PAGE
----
DroneDJ reader Scott Lee was flying his Mavic Pro recreationally in western Pennsylvania when he heard a shot from a rifle not too far away.
At the time, he was hovering, adjusting his camera angle at 389 feet. After the shot, all systems appeared to be normal. He continued to fly the drone. However, when he decided to bring it back, he noticed a big difference in his drone…
Lee told us:
I was flying around and at one point stopped and let it hover at exactly 389 feet to adjust the settings on the camera. Hovering for roughly 1 minute… That’s when I heard a shot but didn’t think anything about it… Flew it back and landed it and then as it was landing I noticed the damage… It didn’t have any trouble bringing it back that I noticed… Looks like a rifle and was one lucky shot.
DJI Mavic Pro rifle damage
From the images, it appears that the Mavic Pro battery bore the brunt of the damage. You can see the layers exposed there. It is very surprising that it did not catch fire, let alone allowed the drone to return to the pilot. Lee guesses it was a 223 caliber rifle but is uncertain. He wasn’t recording footage at the time of the incident.
OK, the person who did this is a bastard but to hit a small drone at almost 400 feet up? That’s a pretty good single shot.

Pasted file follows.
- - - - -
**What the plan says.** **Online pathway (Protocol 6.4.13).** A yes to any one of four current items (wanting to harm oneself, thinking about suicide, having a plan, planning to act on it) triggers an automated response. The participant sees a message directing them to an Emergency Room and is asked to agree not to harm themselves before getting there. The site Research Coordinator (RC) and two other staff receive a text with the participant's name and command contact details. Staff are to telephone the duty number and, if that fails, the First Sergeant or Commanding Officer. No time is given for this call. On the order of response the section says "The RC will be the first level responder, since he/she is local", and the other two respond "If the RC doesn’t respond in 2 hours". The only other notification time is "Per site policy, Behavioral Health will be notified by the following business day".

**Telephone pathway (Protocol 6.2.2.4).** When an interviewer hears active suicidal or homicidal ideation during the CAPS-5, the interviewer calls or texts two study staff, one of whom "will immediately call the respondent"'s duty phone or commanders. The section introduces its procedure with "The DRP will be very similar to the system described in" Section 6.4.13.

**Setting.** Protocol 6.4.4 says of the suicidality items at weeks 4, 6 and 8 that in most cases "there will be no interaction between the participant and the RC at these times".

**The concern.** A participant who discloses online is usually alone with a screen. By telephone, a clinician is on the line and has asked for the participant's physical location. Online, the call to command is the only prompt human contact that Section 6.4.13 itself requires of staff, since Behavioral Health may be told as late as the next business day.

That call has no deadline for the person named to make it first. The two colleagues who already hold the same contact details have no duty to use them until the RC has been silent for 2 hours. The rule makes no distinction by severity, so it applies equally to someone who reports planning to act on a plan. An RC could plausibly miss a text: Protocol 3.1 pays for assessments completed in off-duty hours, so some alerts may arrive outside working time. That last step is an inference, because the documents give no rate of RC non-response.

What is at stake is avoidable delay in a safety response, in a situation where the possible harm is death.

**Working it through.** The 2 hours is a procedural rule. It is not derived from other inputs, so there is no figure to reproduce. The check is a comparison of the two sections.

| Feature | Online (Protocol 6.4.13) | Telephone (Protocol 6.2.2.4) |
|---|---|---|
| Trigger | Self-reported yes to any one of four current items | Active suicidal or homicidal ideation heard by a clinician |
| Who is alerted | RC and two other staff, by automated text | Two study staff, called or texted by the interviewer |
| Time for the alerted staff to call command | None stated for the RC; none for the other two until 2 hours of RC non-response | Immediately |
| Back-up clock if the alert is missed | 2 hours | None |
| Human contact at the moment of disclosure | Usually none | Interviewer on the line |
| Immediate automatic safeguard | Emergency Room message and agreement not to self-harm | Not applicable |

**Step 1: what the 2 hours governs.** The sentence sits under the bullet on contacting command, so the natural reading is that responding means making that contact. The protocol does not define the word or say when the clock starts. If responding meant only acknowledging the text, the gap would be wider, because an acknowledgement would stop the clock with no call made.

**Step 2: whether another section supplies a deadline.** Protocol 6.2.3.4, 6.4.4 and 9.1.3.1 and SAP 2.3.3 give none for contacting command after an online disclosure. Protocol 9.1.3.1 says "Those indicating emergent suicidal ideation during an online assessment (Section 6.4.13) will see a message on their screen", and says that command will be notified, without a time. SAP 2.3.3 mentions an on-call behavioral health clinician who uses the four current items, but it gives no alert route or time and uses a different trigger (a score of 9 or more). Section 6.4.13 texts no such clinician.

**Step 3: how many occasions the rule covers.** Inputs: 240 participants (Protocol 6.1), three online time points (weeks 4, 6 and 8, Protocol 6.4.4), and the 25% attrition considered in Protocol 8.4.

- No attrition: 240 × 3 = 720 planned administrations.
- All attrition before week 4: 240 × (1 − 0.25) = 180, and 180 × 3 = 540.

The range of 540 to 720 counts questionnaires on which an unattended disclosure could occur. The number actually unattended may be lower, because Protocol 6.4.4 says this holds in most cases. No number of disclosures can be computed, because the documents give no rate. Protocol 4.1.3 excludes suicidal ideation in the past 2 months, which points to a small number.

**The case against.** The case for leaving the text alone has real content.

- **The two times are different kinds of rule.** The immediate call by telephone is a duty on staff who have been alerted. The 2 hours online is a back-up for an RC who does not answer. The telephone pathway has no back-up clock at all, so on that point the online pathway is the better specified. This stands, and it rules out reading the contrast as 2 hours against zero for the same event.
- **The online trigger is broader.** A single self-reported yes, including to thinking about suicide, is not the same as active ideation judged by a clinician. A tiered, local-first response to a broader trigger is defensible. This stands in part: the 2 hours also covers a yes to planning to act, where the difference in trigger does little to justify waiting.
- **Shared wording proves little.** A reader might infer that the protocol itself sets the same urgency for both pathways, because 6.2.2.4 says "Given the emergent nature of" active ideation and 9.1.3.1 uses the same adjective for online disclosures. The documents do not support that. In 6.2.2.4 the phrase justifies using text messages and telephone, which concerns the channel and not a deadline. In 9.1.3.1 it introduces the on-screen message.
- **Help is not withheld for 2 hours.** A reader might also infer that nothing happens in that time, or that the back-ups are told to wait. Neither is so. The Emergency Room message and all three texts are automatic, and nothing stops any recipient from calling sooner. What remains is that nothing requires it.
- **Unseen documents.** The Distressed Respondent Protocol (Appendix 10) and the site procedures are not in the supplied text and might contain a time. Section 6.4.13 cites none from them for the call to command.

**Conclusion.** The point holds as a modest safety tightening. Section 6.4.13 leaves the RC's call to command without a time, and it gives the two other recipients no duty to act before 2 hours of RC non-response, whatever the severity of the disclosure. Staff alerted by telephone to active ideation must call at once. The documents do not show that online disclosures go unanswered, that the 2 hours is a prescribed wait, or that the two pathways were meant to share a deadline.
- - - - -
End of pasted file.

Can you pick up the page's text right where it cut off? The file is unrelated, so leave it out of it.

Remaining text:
There also appears to be damage to the rear stem of one of the motors and obviously the battery and shell casing took a ton of damage.
Not to get too Zapruder, but
- it looks like the bullet entered the bottom rear leg
- grazed the side surface
- then exited through the battery.
We’re going to see if we can’t get Lee a new battery and perhaps there are a few flights left on this Mavic Pro?
Lee did contact the State Police but hasn’t yet filed any charges. What do you think?
In case you were wondering:
Amendments to 18 U.S.C. § 32 enacted in 1984 expand United States jurisdiction over aircraft sabotage to include destruction of any aircraft in the special aircraft jurisdiction of the United States or any civil aircraft used, operated or employed in interstate, overseas, or foreign air commerce. This statute now also makes it a Federal offense to commit an act of violence against any person on the aircraft, not simply crew members, if the act is likely to endanger the safety of the aircraft. In addition, the United States is authorized under the statute to prosecute any person who destroys a foreign civil aircraft outside of the United States if the offender is later found in the United States or, effective as of April 24, 1996, a national of the United States was aboard such aircraft (or would have been aboard if such aircraft had taken off) or a national of the United States was a perpetrator of the offense. See JM 9-63.221, et seq.